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Bishop Fisher Parish Life

Bishop Fisher visits Grand Island

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Bishop Michael Fisher receives some gifts after visiting St. Stephen Parish on Grand Island. Father Raymond Corbin and former Buffalo Sabre Larry Playflair presented the bishop with a cross made by St. Stephen’s students, some candy and a Buffalo Sabres gift bag. Photo courtesy of St. Stephen Parish

Bishop Michael Fisher continues to make his way around the diocese in his effort to meet the people of Western New York.

On Feb. 7, he visited St. Stephen Parish on Grand Island, where he celebrated the 9 a.m. Mass and toured the church that is just shy of its 21st birthday. “It’s a mammoth place,” he said. The parish itself was founded in 1862.

“I come with an open heart to get to know all of you and your parish,” Bishop Fisher said in welcoming those to Mass. “I’ve already been greeted in a warm way by your pastor and your wonderful deacon. I look forward to my visit here and celebrating this Mass with you.”

In his homily, Bishop Fisher reflected on the life of Job, who lived 500 years before the birth of Christ.

“God knows what a wonderful and righteous and good man Job is, but we see Job at his lowest point. We know Job had everything. He had a beautiful family. He was happy with his children and surrounded by his flocks. He was a good businessman. He was respected in the community, and again, he was probably seen by his neighbors and friends as a good man. The devil says, ‘It’s easy for You to have a good man to love You. What happens if he is tested?”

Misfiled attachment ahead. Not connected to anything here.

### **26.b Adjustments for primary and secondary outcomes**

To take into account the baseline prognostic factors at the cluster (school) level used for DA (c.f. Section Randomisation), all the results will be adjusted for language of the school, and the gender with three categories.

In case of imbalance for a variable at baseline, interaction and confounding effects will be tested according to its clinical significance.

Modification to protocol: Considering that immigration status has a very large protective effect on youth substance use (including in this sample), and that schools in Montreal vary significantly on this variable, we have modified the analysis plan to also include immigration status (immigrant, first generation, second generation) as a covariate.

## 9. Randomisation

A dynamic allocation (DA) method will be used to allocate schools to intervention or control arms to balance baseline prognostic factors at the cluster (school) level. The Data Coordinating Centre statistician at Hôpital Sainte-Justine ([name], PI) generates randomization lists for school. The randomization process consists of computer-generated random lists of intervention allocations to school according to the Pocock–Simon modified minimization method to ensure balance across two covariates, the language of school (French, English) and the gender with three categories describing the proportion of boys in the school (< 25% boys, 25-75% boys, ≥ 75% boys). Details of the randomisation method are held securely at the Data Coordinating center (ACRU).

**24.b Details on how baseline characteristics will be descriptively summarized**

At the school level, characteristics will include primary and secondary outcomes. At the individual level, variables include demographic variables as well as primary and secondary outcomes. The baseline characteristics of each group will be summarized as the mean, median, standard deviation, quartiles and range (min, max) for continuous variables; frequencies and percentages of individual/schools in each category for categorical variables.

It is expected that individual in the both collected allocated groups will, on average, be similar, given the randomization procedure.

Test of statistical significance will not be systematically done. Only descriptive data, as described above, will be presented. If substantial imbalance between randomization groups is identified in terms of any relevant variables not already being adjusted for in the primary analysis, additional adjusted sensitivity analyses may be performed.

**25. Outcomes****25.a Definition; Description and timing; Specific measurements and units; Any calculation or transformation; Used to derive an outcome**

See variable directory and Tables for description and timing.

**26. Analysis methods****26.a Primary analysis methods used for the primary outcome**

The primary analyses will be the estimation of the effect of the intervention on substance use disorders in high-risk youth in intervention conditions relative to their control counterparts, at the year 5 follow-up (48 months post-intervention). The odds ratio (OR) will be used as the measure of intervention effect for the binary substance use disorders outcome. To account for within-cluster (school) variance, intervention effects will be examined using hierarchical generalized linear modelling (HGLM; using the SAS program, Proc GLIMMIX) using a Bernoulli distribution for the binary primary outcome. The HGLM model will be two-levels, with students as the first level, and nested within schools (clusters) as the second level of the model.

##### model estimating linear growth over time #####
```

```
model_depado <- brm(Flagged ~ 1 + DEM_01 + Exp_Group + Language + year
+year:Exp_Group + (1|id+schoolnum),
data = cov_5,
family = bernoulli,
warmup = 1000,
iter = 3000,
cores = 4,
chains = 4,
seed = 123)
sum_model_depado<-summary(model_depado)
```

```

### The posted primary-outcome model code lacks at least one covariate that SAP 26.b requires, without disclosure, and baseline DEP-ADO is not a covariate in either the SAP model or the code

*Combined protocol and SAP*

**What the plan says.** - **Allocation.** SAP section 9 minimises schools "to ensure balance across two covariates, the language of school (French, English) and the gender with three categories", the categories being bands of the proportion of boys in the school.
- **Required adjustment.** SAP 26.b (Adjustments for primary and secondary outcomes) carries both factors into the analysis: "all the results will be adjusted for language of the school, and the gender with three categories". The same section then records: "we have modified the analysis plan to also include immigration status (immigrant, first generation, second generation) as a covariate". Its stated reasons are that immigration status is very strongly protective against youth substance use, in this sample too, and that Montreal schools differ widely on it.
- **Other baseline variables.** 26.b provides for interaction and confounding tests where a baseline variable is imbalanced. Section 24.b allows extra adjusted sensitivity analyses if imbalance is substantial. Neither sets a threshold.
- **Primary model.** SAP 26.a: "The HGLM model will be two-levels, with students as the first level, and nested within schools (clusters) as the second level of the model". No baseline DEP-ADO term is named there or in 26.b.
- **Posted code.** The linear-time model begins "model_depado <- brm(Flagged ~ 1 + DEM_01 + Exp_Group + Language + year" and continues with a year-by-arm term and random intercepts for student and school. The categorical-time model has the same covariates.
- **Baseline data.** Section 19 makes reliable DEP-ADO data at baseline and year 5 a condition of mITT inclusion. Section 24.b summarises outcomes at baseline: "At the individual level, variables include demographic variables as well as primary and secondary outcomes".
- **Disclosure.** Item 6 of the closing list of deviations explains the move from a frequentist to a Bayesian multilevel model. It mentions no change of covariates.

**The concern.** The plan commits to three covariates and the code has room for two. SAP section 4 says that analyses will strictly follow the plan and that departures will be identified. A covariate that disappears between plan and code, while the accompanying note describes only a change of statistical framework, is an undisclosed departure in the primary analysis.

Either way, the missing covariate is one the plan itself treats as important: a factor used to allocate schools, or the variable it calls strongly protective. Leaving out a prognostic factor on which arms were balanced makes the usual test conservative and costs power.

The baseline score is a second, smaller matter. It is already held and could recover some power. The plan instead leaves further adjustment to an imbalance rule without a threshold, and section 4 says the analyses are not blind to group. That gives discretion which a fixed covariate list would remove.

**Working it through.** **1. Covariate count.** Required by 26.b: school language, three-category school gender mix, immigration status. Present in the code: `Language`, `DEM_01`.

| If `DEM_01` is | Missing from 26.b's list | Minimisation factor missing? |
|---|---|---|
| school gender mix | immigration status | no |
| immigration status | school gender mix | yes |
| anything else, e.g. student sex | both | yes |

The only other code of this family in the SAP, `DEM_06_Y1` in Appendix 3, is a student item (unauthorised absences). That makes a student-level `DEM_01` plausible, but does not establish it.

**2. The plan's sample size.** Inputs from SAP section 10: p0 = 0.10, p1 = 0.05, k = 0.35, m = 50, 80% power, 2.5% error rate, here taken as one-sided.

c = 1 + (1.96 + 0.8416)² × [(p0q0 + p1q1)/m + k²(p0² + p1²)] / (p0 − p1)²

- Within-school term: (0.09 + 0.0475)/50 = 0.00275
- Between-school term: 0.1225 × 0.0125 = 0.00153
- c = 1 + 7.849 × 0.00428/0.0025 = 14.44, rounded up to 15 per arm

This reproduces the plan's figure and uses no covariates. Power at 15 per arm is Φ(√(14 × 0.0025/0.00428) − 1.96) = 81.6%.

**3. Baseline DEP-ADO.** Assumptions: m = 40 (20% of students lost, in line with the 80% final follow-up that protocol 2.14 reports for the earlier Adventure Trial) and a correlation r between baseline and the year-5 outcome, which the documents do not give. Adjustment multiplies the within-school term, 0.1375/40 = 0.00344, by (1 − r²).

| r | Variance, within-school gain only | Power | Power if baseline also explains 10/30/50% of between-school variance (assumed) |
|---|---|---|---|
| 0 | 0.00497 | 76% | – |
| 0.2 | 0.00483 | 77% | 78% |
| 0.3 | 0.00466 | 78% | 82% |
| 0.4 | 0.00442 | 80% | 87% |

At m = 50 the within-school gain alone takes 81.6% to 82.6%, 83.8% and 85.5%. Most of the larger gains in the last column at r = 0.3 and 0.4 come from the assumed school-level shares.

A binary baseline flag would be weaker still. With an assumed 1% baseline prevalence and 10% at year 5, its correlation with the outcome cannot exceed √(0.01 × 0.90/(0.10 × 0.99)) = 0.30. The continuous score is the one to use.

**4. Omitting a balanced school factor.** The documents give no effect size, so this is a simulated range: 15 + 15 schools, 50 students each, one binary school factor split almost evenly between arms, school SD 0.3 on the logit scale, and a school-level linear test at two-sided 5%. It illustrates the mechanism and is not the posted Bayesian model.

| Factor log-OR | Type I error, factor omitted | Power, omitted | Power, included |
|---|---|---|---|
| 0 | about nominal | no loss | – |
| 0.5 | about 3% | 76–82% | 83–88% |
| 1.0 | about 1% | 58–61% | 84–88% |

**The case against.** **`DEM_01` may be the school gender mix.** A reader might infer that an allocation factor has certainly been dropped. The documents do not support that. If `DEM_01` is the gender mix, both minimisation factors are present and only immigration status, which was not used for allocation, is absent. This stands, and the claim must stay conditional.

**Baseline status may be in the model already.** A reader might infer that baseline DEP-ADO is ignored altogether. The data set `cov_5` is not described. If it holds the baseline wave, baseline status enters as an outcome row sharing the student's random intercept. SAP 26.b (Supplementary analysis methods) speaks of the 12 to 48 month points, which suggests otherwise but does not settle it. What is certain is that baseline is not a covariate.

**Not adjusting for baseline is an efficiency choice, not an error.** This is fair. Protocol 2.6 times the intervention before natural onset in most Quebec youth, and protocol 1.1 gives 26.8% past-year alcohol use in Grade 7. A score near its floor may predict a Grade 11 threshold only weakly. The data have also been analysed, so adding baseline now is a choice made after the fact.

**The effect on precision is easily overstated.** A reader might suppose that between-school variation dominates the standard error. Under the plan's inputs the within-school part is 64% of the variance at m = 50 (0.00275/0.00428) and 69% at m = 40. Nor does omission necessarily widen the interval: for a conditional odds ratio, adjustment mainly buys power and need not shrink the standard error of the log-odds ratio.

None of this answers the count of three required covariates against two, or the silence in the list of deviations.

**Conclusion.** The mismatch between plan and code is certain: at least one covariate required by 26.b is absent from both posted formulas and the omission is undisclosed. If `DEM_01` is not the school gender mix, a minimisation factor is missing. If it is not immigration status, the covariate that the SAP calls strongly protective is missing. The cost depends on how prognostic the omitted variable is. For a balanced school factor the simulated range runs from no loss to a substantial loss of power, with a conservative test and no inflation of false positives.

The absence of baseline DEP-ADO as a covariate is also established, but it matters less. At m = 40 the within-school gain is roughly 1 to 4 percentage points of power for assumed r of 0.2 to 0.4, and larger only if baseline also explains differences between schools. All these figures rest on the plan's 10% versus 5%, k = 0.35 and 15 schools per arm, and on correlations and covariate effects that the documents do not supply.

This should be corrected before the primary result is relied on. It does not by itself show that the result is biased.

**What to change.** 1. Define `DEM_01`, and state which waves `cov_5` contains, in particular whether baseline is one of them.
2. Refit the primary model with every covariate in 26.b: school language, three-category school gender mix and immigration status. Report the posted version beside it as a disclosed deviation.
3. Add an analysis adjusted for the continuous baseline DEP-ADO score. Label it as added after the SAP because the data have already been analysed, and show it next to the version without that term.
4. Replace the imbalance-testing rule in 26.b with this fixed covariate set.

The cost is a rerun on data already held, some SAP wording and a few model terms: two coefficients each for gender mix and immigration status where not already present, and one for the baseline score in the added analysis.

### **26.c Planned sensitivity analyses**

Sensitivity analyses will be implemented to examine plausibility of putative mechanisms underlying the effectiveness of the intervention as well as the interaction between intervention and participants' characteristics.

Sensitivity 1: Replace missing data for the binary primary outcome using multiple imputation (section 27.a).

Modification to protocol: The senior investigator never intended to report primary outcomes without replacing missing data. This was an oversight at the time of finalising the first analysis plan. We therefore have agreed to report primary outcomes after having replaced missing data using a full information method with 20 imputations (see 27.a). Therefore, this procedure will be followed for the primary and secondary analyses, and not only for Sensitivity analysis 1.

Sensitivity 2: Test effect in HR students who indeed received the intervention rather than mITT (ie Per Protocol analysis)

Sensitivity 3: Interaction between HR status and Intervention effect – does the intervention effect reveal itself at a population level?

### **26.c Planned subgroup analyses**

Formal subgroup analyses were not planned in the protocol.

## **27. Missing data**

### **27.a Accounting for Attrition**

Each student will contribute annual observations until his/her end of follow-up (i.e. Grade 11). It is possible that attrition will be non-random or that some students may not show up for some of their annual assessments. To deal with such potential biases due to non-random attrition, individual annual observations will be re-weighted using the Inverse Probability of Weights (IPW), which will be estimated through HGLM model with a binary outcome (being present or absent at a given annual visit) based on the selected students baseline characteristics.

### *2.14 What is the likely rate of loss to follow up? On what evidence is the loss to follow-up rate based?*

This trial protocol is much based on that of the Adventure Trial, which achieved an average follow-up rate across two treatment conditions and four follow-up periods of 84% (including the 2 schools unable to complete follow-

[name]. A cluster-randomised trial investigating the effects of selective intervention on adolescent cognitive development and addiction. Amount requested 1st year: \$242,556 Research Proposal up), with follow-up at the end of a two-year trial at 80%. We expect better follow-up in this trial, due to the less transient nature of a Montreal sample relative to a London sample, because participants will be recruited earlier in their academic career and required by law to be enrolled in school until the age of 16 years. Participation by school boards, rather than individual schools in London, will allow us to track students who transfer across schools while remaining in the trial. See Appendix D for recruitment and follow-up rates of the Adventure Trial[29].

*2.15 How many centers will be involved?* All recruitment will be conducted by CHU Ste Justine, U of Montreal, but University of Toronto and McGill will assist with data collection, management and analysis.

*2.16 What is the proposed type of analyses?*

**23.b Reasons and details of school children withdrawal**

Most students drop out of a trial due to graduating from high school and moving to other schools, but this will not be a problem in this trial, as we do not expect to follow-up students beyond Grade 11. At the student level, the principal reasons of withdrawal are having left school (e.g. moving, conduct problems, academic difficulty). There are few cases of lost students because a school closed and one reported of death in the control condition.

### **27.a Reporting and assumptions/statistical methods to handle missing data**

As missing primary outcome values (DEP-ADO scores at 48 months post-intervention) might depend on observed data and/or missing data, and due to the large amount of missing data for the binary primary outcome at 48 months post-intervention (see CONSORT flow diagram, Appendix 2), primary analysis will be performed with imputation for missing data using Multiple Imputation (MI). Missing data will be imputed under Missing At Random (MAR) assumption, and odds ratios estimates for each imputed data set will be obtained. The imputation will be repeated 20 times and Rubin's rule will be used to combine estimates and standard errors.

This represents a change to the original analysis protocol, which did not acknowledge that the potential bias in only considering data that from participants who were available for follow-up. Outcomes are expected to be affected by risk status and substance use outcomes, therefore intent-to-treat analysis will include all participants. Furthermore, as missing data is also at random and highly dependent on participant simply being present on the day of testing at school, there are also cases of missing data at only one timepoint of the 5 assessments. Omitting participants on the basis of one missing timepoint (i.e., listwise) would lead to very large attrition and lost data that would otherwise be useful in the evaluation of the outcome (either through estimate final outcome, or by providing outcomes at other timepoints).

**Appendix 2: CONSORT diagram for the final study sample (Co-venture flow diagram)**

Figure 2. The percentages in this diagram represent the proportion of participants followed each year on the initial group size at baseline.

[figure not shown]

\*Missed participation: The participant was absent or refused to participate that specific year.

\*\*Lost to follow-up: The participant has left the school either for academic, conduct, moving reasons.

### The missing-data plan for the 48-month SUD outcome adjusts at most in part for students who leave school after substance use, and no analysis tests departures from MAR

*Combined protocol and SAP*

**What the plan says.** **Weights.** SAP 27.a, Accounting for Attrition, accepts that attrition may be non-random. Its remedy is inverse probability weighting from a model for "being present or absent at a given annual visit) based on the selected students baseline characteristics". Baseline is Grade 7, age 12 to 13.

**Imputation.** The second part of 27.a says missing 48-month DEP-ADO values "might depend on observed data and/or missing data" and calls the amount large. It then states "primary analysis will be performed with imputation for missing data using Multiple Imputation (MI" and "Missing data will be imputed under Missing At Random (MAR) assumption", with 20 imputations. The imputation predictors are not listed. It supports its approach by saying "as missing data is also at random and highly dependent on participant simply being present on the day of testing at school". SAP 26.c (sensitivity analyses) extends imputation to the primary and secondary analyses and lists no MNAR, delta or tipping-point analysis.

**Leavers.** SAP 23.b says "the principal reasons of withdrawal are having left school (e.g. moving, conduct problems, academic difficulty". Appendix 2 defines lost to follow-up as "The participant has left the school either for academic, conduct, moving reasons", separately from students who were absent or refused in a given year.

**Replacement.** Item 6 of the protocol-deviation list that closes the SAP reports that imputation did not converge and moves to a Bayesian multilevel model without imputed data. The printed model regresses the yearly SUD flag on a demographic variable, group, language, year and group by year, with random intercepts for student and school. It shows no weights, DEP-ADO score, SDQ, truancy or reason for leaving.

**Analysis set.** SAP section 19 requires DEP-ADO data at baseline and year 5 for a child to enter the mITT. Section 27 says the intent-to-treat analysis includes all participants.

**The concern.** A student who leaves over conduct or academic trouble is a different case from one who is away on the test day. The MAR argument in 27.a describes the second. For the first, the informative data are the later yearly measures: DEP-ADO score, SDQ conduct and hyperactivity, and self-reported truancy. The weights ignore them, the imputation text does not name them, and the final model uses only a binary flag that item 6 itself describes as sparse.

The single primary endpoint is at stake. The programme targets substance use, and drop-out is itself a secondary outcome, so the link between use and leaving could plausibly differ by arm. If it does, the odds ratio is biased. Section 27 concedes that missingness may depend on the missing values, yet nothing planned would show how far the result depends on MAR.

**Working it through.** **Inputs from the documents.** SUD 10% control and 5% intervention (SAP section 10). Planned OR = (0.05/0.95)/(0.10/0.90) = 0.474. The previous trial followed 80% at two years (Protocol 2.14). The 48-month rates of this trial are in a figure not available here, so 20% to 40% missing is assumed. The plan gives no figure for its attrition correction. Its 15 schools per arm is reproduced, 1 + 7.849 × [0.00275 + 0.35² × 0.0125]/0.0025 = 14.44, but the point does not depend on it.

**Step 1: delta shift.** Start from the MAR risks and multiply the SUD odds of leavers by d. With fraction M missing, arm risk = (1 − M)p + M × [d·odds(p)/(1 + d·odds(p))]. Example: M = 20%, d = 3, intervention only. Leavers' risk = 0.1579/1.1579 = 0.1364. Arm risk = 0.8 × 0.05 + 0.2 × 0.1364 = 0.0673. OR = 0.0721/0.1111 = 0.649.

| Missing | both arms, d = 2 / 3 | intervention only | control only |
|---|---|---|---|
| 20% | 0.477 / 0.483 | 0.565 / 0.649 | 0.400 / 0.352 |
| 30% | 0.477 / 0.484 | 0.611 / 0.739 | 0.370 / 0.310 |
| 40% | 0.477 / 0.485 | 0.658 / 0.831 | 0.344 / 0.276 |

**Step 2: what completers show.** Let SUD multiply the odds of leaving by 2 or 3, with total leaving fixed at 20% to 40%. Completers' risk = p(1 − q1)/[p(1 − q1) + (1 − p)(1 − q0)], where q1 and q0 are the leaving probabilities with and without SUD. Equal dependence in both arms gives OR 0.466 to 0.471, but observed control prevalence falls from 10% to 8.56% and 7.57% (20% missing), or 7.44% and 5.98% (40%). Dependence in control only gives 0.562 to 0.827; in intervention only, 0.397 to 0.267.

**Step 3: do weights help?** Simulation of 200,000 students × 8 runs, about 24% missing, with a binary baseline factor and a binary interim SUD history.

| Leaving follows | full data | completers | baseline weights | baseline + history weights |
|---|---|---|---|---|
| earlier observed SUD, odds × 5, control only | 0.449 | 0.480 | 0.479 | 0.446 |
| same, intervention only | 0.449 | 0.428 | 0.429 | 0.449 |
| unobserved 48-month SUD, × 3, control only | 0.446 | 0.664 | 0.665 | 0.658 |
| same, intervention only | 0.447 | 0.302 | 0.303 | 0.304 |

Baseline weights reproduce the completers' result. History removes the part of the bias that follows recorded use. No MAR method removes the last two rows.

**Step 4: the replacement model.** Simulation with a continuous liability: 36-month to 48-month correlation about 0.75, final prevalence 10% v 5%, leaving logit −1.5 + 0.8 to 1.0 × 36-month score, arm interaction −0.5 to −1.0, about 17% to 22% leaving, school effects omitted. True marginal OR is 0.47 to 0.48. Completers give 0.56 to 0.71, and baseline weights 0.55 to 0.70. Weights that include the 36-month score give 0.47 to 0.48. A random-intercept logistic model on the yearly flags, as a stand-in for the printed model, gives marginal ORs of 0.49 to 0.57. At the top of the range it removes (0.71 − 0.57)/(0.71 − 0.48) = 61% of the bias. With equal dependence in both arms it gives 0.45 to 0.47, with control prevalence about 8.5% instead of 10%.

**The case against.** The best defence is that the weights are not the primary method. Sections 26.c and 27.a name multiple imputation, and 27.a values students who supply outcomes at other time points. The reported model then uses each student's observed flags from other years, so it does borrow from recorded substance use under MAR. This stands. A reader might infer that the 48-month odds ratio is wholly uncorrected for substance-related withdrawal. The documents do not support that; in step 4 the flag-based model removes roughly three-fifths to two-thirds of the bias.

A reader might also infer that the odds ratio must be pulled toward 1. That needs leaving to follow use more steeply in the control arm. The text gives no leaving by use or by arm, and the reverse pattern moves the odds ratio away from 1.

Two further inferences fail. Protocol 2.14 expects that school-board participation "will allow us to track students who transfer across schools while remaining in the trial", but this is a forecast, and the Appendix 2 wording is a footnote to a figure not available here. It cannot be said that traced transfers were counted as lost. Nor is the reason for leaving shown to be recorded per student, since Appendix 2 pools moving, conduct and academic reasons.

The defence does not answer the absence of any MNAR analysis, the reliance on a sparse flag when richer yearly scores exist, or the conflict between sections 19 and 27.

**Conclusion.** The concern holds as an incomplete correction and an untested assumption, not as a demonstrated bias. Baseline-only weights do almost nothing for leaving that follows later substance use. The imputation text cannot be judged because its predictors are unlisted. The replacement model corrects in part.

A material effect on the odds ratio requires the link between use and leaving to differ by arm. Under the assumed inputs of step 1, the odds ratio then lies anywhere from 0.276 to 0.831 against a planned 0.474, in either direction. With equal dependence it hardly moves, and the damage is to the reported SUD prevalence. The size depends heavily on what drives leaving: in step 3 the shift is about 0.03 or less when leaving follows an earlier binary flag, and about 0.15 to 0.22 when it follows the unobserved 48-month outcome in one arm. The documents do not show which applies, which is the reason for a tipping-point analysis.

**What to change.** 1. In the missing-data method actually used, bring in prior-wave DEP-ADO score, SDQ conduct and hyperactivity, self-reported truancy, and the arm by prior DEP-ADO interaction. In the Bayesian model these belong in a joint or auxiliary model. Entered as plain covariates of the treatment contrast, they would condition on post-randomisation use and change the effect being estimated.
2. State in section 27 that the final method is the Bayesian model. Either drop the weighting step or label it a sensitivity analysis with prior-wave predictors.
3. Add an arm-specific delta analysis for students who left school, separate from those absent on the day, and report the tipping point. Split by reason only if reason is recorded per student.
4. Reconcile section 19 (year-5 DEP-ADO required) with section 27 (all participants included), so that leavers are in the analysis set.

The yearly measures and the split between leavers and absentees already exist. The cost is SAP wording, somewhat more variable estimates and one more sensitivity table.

With no concept of heaven or an afterlife, happiness to him was what could be seen and felt in his life. When he began to suffer, Job was at a loss. Still today, when good people suffer, they lose hope of ever experiencing joy again.

“Ultimately God says to us, ‘Keep the faith. I love you. Have confidence that I love you, and all will be made better,’” the bishop explained.

After Mass, Father Raymond Corbin and Deacon Frank Kedzielawa presented the bishop with a map of the diocese, some of Buffalo’s finest sponge candy, and a cross made by the students of St. Stephen’s School.

“It was a good pastoral visit,” said Father Corbin. “I think he’s a very personable guy. I like the fact that he has been a pastor, which is a first for us. He knows how it is in parishes.”

 “It went great,” added Sandra Beyer, secretary for the parish. “It was beautiful and he did a great job. Everybody loved him. He had a very warm and welcoming personality.”

The full Mass can be seen on St. Stephen’s Facebook page at http://www.facebook.com/St-Stephens-RC-Church.

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